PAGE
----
Your particular sequence isn't specified clearly enough for anyone to know what numbers are in the sequence. You can't just say, "It starts with x, y, and z and then there are 46 other numbers ..." and expect anyone to know what the sequence is.
  5. Feb 26, 2012 #4
    Thank you for the suggestion it showed me the correct way to display a sequence and it was stupid the way I showed it.

    I search for it on that site but it picked up no results.
  6. Feb 26, 2012 #5
    It's still unclear what the sequence of gaps is. You have 46, 96, 46, 182 ...

    Is there a pattern or algorithm for the gaps?
  7. Feb 26, 2012 #6
    Yes there is a pattern for the gaps I included it in the algorithm I showed but it's not pseudocode so i don't know if it's understandable but close to the python language. If you take 141 and subtract 95 you get 46. So 46 is the gap between the third number in the sequence and the fourth. Otherwise the gap is just 1 as you can see there are sets of consecutive odd numbers. First a set of three consecutive odds, a big gap(46), then a set of four consecutive odds, another bigger gap(96) then a set of four consecutive odds and then another gap and so on.
    But I think it's best if I just say here is the sequence
    91,93,95,141,143,145,147,243,245,247,249,295,297,2 99,481,483,485,...up to infinity

    Ignore everything else including the algorithm and try to see the pattern the sequence follows.

    All I need is to find and equation to use for testing if a number belongs to this sequence.
    If I knew a bit about maths I wouldn't have confused everyone but I'm trying to change that.
    Last edited: Feb 26, 2012
  8. Feb 26, 2012 #7
    The sequence is:
    91,93,95,141,143,145,147,243,245,247,249,295,297,2 99,481,483,485,...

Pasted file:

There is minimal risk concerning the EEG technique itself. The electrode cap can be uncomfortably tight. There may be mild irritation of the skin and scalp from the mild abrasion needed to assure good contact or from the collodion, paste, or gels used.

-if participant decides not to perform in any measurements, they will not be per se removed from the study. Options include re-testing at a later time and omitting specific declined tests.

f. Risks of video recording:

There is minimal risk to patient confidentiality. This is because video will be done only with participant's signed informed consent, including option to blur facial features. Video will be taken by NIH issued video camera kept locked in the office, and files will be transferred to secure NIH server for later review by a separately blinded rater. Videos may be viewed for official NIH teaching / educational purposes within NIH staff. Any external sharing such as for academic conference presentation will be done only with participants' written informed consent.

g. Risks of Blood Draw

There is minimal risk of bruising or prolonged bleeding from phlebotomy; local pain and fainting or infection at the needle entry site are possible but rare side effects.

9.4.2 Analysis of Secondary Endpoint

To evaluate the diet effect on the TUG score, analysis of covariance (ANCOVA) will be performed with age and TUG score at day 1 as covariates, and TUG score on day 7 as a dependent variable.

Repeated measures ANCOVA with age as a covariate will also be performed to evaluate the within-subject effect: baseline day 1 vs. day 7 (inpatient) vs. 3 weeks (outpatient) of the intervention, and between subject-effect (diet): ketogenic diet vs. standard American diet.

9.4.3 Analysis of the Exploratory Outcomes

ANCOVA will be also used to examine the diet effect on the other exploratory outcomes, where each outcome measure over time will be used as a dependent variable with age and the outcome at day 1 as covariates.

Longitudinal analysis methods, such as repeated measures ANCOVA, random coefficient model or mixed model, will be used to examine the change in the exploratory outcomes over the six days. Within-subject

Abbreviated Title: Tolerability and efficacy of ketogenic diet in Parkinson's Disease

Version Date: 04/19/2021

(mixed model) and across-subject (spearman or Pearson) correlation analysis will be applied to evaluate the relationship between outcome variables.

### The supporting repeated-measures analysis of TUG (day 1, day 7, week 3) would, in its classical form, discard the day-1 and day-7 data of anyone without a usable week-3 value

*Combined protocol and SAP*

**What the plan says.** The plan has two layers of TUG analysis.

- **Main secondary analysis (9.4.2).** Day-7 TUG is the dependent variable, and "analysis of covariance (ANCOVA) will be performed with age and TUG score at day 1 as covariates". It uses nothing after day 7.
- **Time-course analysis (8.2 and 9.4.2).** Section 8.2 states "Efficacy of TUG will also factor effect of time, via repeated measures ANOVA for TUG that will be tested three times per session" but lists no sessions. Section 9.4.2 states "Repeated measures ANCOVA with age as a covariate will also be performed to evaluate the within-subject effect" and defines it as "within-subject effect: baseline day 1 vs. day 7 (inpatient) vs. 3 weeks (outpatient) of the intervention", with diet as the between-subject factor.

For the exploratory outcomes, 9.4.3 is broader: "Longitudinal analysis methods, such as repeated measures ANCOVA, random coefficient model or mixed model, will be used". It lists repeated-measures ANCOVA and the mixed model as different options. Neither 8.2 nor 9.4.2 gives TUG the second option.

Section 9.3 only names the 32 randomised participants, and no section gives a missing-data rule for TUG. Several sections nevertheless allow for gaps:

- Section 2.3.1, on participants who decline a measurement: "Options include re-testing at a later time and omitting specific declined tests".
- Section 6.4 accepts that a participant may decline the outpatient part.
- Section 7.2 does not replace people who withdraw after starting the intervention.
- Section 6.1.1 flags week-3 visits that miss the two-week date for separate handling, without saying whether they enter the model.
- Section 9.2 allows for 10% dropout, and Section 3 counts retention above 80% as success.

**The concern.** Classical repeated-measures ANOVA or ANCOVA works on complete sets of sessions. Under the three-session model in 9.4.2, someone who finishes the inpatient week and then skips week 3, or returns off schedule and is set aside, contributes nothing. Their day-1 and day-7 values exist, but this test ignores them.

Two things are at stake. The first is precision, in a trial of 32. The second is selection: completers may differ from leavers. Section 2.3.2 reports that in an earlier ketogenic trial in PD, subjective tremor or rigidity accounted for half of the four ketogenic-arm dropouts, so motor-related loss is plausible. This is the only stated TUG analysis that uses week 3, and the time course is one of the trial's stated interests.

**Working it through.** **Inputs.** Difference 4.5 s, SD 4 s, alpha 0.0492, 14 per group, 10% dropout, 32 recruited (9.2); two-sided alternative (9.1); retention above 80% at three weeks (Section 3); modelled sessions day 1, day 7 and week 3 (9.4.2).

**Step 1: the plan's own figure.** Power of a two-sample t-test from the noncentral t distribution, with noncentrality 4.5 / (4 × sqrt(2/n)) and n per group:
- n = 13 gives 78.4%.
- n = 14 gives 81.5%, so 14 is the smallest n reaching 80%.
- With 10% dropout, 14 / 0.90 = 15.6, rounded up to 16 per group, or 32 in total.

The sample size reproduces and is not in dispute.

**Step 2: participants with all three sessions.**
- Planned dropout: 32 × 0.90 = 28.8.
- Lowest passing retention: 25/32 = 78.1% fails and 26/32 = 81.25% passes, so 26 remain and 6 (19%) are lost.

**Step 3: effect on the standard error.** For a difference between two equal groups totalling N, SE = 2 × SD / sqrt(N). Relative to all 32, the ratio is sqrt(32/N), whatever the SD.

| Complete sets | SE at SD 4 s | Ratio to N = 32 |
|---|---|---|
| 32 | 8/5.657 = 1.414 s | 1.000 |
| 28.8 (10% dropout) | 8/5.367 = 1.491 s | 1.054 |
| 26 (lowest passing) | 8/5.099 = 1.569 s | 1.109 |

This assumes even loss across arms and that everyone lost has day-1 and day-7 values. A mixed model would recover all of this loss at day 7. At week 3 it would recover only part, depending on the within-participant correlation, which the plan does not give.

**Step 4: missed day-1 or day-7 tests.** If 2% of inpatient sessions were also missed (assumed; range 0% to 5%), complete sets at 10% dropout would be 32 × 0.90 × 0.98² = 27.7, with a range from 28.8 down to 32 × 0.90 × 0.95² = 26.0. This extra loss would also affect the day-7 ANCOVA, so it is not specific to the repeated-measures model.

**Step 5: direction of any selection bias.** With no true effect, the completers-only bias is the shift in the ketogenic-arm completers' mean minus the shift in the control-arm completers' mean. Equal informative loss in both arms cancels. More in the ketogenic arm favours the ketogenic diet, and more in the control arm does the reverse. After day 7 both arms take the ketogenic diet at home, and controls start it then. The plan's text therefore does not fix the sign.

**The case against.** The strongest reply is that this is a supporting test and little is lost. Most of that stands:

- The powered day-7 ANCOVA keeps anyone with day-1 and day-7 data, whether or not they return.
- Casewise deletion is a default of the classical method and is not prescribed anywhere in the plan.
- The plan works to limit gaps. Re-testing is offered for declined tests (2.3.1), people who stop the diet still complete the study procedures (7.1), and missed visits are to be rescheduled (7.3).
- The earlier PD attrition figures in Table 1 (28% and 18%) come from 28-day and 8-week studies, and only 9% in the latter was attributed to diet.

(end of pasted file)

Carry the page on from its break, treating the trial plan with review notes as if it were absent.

Thank you for pointing out the need for clarification I was very unclear the way I described it and yes the starting point was totally wrong it's not 1 but 91.

    I hope that helps a bit, if it does I would much appreciate any further help.

    Thanks again
  9. Feb 28, 2012 #8
    OK, if there is nothing else to this sequence, your code to check x for inclusion would be:

    S = list of the 14 first numbers in the sequence.
    y = x mod 390
    if y in S then: YES
    else: NO
  10. Feb 28, 2012 #9

    It works!!!

    The solution seems so simple it's almost embarrassing. But before I say anything else, THANK YOU NORWEGIAN!

    I'm still fiddling with a calculator and pen and paper but I simply cannot figure out how you got it. If I had to guess I'd say it's got something to do with factors or multiples of some property of the first iteration of the sequence? I dinno, but if your still around I would kill to know.

    Thanks again.
  11. Feb 28, 2012 #10
    Ok I figured out where the 390 comes from.

    The length of each iteration of the algorithm is 390(from 91 to 481).
    So it's the difference between the 1st number in the sequence and the 15th.

    Yet I know that the mod operator calculates the remainder. I can't yet understand how it works in this equation.


    I think I'm getting warmer, so far I've established this much but not 100% sure if it's correct. There are two types of integer sequences. One is where the algorithm modifies itself, as in if the algorithm takes a value from the list it's creating to create the next value like the Fibonacci sequence. The other is where the algorithm works independent of the sequence it's creating so the length between the first number in the sequence and the first number of the next run of the algorithm will always be the same. Having identified that this sequence is of the second type you only need to list the number in one run of the algorithm and also note the length of integers between the first run and second. Then the equation to test for inclusion will always be:

    list = numbers in first run of algorithm.
    x = random number
    y = difference between first number in first run and first number in second run
    z = x mod y
    if z in list: True
    else: False

    Is all of that correct, if so I'll save it somewhere as I'll be using it allot in future.

    One more long shot question, is it possible to combine two or more sequence and use the same or similar method to test for inclusion?
    Last edited: Feb 28, 2012